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‘Misplaced’ street lights in downtown area part of Cebu BRT project

Acting Mayor orders removal of the installed streetlights

By: Lyle Andales, Pia Piquero - CDN Digital Multimedia Reporter and CNU Intern | June 21,2024 - 09:53 AM

cebu brt streetlights

An infamous light post circulating on social media on June 20, as it sits idly in the middle of the road. | CDN Photo

CEBU CITY, Philippines – The recent installation of six seemingly misplaced street lights in downtown Cebu City, near Plaza Independencia and the Basilica Minore del Santo Niño, has sparked controversy.

It has raised questions about government processes and communication within agencies, particularly concerning whether the street lights have the necessary permits.

The street lights, installed closer to traffic than the original sidewalk, have drawn criticism for their potential to disrupt traffic flow.

As of June 20, Acting Mayor Raymond Alvin Garcia ordered the removal of these street lights due to the danger they pose to pedestrians and commuters.

However, these features are understood to be part of the newly added components of the Cebu Bus Rapid Transit (CBRT) system.

‘Link to the Port’

The “Link to the Port” will start from the intersection of P. Del Rosario and a portion of Osmeña Boulevard, continuing to MJ Cuenco right in front of Plaza Independencia.

READ: NCCA joins fray, tells Dep’t of Transportation to stop BRT works

Cebu mayors league wants BRT project halted

In an interview, Norvin Imbong, the Cebu BRT project manager, explained that the plan, coordinated with the City Planning Office, aims to pedestrianize the area from Plaza Independencia to the intersection at P. Del Rosario.

“Actually, ang tawag ani niya nga project is Link to the Port. Ang gusto mahitabo ani sa among consultant as well as ni-coincide sa plano sa City Planning Office nga i-pedestrianized ang area. Kana siya nga area gikan sa Plaza Independencia all the way to kining eskina sa P. Del Rosario Landbank aron nga ang taw maka-link siya sa services sa BRT kay naa man diha ang BRT,” Imbong said.

Imbong confirmed that approximately six streetlights have already been installed. These lights extend slightly onto the road to accommodate the sidewalk installation.

He further clarified that once fully implemented, the area where the street lights are currently installed will become part of the pedestrian and sidewalk zone.

While concerns have been raised about the lights encroaching on the roadway, Imbong assured that vehicles can still move freely as the lights are spaced approximately 30 meters apart.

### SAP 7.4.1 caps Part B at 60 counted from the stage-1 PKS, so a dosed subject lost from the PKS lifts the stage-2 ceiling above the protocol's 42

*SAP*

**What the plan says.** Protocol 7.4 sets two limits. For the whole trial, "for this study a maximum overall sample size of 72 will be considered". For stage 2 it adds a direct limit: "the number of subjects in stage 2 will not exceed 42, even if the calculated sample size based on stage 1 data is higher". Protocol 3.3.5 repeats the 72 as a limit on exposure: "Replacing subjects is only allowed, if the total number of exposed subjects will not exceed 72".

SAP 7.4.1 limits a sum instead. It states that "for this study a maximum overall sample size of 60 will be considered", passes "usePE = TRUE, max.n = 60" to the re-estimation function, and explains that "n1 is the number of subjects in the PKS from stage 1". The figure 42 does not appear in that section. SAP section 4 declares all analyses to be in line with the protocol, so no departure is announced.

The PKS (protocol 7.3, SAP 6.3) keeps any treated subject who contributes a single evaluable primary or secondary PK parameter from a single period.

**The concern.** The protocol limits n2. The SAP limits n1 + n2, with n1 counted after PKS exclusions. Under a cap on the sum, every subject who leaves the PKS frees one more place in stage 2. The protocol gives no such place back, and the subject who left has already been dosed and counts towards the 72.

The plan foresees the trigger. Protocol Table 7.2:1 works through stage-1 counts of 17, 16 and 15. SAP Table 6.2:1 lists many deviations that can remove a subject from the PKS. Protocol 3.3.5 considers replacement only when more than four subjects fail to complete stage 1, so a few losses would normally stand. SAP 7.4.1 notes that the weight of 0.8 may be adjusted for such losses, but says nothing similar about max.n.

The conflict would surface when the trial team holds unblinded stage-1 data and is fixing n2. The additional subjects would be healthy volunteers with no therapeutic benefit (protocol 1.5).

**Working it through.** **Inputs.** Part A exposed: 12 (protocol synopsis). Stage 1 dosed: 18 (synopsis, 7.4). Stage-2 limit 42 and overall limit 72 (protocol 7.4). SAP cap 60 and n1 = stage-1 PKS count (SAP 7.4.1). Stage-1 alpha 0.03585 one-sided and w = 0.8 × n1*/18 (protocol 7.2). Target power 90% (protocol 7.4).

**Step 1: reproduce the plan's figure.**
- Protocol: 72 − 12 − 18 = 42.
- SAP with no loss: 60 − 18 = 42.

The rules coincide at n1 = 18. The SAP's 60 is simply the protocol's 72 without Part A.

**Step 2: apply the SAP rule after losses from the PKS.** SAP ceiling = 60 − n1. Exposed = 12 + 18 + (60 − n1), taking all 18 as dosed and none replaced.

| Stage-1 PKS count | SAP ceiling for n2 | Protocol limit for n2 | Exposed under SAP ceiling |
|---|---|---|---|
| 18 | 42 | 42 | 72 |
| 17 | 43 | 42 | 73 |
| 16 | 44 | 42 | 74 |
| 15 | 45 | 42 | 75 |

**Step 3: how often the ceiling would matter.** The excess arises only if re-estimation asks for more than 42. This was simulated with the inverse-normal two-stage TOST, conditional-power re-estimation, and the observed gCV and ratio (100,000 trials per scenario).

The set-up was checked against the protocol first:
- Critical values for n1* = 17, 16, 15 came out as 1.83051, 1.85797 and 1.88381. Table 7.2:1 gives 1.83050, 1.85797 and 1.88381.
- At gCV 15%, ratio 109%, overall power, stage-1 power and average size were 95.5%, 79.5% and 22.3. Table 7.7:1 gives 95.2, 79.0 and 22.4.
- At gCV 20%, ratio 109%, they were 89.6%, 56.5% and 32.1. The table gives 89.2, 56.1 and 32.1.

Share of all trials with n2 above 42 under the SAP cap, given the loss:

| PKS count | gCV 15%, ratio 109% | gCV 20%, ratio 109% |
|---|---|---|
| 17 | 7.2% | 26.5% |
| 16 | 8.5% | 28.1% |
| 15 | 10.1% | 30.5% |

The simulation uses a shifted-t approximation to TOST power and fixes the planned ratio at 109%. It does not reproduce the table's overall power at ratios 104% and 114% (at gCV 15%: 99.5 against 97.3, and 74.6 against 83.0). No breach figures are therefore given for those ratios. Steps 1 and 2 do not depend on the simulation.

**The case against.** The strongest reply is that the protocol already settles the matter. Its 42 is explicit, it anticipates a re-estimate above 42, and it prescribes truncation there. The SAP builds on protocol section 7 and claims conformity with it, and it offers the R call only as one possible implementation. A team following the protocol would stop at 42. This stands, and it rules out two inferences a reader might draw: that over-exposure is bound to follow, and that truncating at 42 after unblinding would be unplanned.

Imbong assured that they would simulate the traffic impact using cones to potentially reduce traffic to one lane if necessary.

“Ang amo lang ana nga ang amoang contractor, tungod kay duna man ta lage ingon tang obligasyon sa contractor kay ila man nang kontrata nga ilang butangan nga dun ana pud ta’y ma trabaho. So mao na’ng amo’ng napananghid nga mintras gisige pa na nato’g kuan [duso] sa council, ato lang sang butangan so na-aprubahan ra pud,” Imbong said.

However, Imbong admitted that while a written permit was intended, the installation moved forward with the approval of Acting Mayor Garcia, based on submitted plans.

“Actually katong pag adto namo gibuhatan na unta og katong mura’g written (permit) pero tungod kay sa kadaghan, gipirmahan nalang ni acting mayor ang katong plano nga amo’ng gida,” Imbong explained.

Acting Mayor Raymond Alvin Garcia confirmed this approval.

In a separate interview, however, Garcia explained that while the CBRT is a national project, it still requires adherence to local government processes.

He emphasized that Imbong’s proposal still needs proper permits and coordination with agencies such as the Cebu City Traffic Office and the City Council, particularly when road closures are involved.

“Like any project, the mayor’s approval, the planning office’s approval—you have to get the necessary permits for that. You need to go to the CCTO because you’ll be affecting traffic flow, and you have to go to the City Council because you’re planning to close a lane of a road, right? That’s the process. We just need to follow the process, but in their concept, in their plan, we are in agreement,” Garcia stated.

However, Lawyer Kent Jongoy, assistant department head of CCTO, said they only approved asphalt covering as one of the features of the Link to Port project but not the installation of street lights.

Meanwhile, the acting mayor assured that he would further discuss the matter with Imbong to seek clarifications and ensure compliance with the required procedures. /clorenciana 

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